The science behind “core strengthening.”
Many times, patients are referred to physical therapy for “spinal stabilization” or “core strengthening.” The research into spinal stabilization is quite impressive and by understanding what it is and how it works it will help you more effectively perform the exercises.
When pain are/or swelling is in a joint, muscles in/around the joint will actually “shut down: and not be able to contract as well as before. A good example is the knee joint. If pain and/or swelling is experience in the knee due to injury or disease, the thigh muscles (quadriceps) shut down. Studies have shown that this starts within a day or two. With the muscles not working appropriately, the joint has to do more work, thus increasing pain, which starts a vicious cycle of more muscle inhibition.
The same process occurs in the spine. When pain is felt in the spine, irregardless the exact pathology, muscles around the spine will not work as well as they need to, to support, unload and protect the joints of the spine.
Studies have shown that when simple tasks such as raising your arm or leg occur, back muscles immediately adjacent to your spine (called multifidus) and the deepest layer of the abdominals, the transverses abdominus (not the 6-pack) contract before your arm/leg muscles, to ensure that the stress of lifting the arm or leg (or any other activity) doesn’t put unwanted stress on the spine and it’s joints, such as disc. The same studies on people with low back pain have shown that when pain is present, these “stabilizing muscles” don’t contract quick enough and the movements of the arms, legs and trunk will put more/unwanted stress on the joints, which lead to additional injury, pain and subsequent muscle inhibition. So, the cycle continues.
The good news: With proper treatment and as pain subsides, these “stabilizing muscles” can be retrained to do the proper task. Physical therapists start a process of teaching patients “stabilization exercises” which focuses on having patients learn (re-learn) the correct firing mechanism and sequence for the muscles. It is important to note that spinal stabilization is NOT about strength, but rather “having the right muscles doing the right work at the right time and letting go at the right time.” Once a patient is able to fire the correct muscles at the correct time, he/she will be progressed by their physical therapist to functional tasks such as squatting, lifting or bending, knowing the stabilization muscles are protecting the spine and help sharing the load on the spine.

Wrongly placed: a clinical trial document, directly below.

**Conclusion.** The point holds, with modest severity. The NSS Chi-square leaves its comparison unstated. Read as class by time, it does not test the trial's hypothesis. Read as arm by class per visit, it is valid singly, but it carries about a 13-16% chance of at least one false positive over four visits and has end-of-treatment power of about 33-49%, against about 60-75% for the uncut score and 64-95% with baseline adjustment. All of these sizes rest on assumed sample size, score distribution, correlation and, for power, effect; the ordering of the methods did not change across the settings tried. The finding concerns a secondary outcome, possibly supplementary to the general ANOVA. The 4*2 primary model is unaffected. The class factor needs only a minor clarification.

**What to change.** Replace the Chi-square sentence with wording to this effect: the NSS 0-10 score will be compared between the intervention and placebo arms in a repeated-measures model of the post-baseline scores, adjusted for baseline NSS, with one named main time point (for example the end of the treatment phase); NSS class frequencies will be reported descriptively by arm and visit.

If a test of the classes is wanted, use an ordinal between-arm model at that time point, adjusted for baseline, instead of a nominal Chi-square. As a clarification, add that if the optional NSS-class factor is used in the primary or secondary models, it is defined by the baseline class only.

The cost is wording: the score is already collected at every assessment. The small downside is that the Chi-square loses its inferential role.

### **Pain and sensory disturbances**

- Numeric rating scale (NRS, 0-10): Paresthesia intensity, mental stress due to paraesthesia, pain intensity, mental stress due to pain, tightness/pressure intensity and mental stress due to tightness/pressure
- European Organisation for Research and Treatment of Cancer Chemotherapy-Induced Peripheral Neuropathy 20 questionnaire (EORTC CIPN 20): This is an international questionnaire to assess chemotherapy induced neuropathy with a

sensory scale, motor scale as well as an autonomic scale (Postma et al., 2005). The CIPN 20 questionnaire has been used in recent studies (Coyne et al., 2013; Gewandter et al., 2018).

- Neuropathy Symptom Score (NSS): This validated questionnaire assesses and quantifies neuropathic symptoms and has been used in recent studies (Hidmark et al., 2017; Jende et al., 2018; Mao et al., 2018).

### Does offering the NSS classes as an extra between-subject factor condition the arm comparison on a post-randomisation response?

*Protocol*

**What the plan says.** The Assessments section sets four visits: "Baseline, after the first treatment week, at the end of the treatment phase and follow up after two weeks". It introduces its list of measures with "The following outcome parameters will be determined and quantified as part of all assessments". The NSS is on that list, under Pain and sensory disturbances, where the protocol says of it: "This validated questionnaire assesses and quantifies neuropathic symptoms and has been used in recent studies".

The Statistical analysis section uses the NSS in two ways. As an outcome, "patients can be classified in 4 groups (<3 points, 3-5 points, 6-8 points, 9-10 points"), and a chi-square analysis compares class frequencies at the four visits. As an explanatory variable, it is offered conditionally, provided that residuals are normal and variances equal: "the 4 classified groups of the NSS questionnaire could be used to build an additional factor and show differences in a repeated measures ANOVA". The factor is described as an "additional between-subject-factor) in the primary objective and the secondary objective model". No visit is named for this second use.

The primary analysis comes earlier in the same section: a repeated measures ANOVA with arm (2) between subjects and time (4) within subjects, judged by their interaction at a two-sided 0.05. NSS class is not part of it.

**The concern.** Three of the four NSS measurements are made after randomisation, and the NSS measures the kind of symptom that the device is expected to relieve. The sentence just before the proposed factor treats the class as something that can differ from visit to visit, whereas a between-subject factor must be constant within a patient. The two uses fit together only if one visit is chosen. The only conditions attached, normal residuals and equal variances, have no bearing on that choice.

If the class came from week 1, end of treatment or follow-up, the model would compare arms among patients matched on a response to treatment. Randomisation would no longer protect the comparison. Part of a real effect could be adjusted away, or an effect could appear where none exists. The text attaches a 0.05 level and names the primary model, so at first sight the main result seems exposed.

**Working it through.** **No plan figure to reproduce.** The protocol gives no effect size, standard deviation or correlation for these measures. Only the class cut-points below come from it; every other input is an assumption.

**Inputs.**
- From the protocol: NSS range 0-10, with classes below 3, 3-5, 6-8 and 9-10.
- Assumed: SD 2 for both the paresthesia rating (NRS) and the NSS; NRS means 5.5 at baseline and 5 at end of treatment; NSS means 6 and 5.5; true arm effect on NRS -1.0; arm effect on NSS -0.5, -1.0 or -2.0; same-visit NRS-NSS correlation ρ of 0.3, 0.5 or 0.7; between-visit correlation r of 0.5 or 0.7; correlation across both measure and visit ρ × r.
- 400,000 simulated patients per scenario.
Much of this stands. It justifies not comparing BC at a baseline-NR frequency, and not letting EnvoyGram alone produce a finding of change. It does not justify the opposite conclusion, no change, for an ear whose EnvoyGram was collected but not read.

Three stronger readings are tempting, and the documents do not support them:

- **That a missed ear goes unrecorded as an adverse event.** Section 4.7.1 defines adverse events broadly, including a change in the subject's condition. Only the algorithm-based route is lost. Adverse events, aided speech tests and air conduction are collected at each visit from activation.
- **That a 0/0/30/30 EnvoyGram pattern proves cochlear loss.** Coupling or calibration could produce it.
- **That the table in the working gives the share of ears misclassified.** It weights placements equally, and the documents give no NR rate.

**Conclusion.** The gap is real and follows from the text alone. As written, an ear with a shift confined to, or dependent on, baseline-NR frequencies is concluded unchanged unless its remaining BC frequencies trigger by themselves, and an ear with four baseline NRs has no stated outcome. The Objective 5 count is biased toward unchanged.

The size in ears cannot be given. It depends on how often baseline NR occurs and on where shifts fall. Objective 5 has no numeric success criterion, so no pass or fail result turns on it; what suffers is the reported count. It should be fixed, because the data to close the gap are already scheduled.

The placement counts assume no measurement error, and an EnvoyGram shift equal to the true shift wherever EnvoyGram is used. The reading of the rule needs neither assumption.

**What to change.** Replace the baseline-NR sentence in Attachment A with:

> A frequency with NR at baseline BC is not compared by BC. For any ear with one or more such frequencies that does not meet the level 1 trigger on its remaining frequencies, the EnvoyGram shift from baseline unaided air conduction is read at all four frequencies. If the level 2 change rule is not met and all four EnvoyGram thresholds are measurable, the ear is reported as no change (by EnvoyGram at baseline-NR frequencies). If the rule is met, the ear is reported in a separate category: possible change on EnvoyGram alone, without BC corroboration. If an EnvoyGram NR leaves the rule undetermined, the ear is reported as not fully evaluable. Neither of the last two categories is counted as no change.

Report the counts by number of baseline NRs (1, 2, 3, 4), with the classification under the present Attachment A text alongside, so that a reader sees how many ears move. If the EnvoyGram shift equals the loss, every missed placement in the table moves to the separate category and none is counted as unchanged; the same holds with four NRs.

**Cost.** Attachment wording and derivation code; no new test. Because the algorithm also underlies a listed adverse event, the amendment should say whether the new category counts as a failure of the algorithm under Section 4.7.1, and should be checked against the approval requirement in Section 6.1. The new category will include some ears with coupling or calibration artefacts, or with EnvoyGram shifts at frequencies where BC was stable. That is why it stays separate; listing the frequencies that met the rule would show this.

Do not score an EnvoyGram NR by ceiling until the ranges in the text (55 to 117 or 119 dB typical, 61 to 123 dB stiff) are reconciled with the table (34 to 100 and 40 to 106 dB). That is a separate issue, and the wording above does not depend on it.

- Learning spinal stabilization exercises in the beginning is tricky. You need to make sure the RIGHT muscles work. This is why a trained, professional physical therapist can assist you. In normal, pain-free, situations, these muscles fire “without thinking about it” and to actually have you think about it, is challenging. It’s the same as asking you to think about breathing in and breathing out….
- What about pain? Remember, when pain sets in, the stabilizing muscles shut down. “No pain- no gain” does not work! If pain sets in, work on easing the pain- medication, rest, stretches, etc. Once pain is controlled, initiate and start again with the basic exercises and then progress accordingly to more advanced exercises.
- Since these muscles work involuntary, get into a habit of engaging these muscles many times throughout the day, during common tasks. Research shows that these muscles learn faster by repetition. Examples would be:
-Blue dot exercise- put a little blue dot on your watch or cell phone as a reminder
-Task- every time you bend, engage the muscles
-Red light exercise- every time you stop at a red light, engage the muscles
*For more information- ask your physical therapist. This is intended to be informative and educational and is not a replacement for professional medical evaluation, advice, diagnosis or treatment by a healthcare professional.
All rights reserved ISPI 2007